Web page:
Trump's Schwarzenegger Problem
Celebrity politicians who rely on public affection can come unglued when it fades.
January marked the first time in American history that a president-elect launched a Twitter feud with his celebrity replacement on a reality TV show.
"Wow, the ratings are in and Arnold Schwarzenegger got 'swamped' (or destroyed) by comparison to the ratings machine, DJT," Donald Trump tweeted after the 2017 debut of Celebrity Apprentice, the show he long hosted before obtaining new employment. "So much for being a movie star…But who cares, he supported Kasich & Hillary."
Schwarzenegger, who governed California from 2003 until 2010, had indeed backed Ohio Gov. John Kasich in the GOP primaries, and then anti-endorsed Trump in the general election for a reason dripping with irony: groping allegations.
"For the first time since I became a citizen in 1983, I will not vote for the Republican candidate for President," the former Mr. Universe said in a statement last October, the day after a tape emerged of Donald Trump bragging about how his celebrity status allowed him to "grab" women "by the pussy" without fear of being refused.
Schwarzenegger, you will recall, was accused of far more than just bragging about having his way with the ladies: Days before his first gubernatorial election, the Los Angeles Times published testimonies from a half-dozen women that he had groped and humiliated them, accusations that prompted the actor to apologize and concede that he had "behaved badly." Within hours of the Terminator's self-distancing from the GOP nominee, Trump supporters were circulating images of Arnold pawing the nether regions of a babe on his lap.
Still, anyone who has watched the classic documentary Pumping Iron could have predicted that Schwarzenegger would find a clever way to respond to Trump's Celebrity Apprentice taunts. Sure enough: "There's nothing more important than the people's work, @realDonaldTrump," the new host tweeted out. "I wish you the best of luck and I hope you'll work for ALL of the American people as aggressively as you worked for your ratings."
Get to the chopper!
In any B-grade action movie, this is the part where the antagonist says, "We are not so different, you and I." For in fact Trump and Schwarzenegger have even more in common than hosting the same television show, taking the same unusual career path from celebrity to executive office, and surviving the same type of sexual allegations.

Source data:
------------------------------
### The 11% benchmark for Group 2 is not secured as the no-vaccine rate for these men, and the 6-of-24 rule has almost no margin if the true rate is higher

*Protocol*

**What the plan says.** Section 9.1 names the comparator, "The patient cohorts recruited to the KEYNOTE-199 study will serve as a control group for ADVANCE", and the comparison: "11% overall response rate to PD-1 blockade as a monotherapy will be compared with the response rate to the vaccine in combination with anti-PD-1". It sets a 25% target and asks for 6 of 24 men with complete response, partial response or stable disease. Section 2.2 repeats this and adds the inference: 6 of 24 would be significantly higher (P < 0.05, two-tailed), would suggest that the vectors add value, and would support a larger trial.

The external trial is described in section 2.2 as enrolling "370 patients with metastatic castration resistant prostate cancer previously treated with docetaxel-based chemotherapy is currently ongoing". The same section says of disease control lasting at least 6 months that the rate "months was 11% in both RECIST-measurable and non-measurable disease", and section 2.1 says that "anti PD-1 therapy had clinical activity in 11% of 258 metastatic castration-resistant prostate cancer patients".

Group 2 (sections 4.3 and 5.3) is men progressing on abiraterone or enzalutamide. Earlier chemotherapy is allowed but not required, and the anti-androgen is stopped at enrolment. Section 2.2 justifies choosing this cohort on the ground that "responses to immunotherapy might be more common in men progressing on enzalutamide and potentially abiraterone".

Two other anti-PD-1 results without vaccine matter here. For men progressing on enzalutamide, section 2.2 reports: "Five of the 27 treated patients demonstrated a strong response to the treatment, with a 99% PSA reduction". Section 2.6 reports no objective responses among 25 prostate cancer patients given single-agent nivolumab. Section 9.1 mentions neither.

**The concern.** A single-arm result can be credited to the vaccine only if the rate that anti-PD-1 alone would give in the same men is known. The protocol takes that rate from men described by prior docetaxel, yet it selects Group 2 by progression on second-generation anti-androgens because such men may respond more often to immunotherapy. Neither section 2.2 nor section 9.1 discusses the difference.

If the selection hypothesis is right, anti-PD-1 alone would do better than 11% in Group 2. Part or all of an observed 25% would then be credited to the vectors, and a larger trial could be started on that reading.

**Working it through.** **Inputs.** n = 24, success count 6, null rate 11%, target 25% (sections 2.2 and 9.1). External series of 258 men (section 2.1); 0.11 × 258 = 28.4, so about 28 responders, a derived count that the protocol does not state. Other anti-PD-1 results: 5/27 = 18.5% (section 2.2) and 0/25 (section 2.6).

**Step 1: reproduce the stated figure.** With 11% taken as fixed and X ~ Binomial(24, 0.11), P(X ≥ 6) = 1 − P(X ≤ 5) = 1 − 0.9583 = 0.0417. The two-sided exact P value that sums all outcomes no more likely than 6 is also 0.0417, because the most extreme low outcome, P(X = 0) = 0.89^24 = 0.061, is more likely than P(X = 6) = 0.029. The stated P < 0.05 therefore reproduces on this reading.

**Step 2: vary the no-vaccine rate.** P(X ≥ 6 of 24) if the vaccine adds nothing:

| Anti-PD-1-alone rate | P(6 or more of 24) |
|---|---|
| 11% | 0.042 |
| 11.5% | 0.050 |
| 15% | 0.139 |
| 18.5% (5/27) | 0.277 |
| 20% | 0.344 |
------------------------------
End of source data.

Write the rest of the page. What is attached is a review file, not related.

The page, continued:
Each man was a rank outsider in the field he would come to dominate: the bodybuilder with a thick accent in Hollywood, the Queens hustler in Manhattan real estate and high society. Each would live their lives surrounded by liberal Democrats, including sometimes at home. And each exceeded skeptics' expectations at nearly every step, in large part due to a conscious cultivation of consumer fan bases.
It's that last commonality, as applied to politics, that provides the cautionary tale. For Schwarzenegger's connection to and reliance on "the people" ended up derailing his governorship, and Trump is already exhibiting signs that popular affection may be his Achilles heel as well.
It's hard to remember now, but the California governor came into office quoting Milton Friedman and vowing to "blow up the boxes" in Sacramento. He hoped to use his populist appeal to route around the Democratic legislature. In November 2005, he called a special election to vote on eight propositions that would have reduced the power of public sector unions (à la Wisconsin Gov. Scott Walker half a decade later), capped public spending, and more. After an intense and expensive campaign—including one year of the governor being dogged at each and every public appearance by union protestors, while his popularity plummeted—all eight propositions failed.
The people had spoken. Hasta la vista, Uncle Milton.
From then on, as Los Angeles magazine would later put it, "Schwarzenegger lurched 180 degrees to his left." Bullet-train boondoggles, state-run stem-cell institutes, tax increases, emissions ratchets, mandatory sexual harassment training—it was Democratic wish-list time. The governator left the state with roughly the same godawful fiscal mess he had promised to clean up.
Trump has already demonstrated a reality-bending obsession with popularity since becoming president. His press secretary's first act was to berate journalists for not believing the administration's bogus claims about the size of the audience at the inauguration. Within days the president was vowing to investigate his own groundless claim that as many as 5 million people voted illegally last November.
And if his popularity continues to dive? Stick around!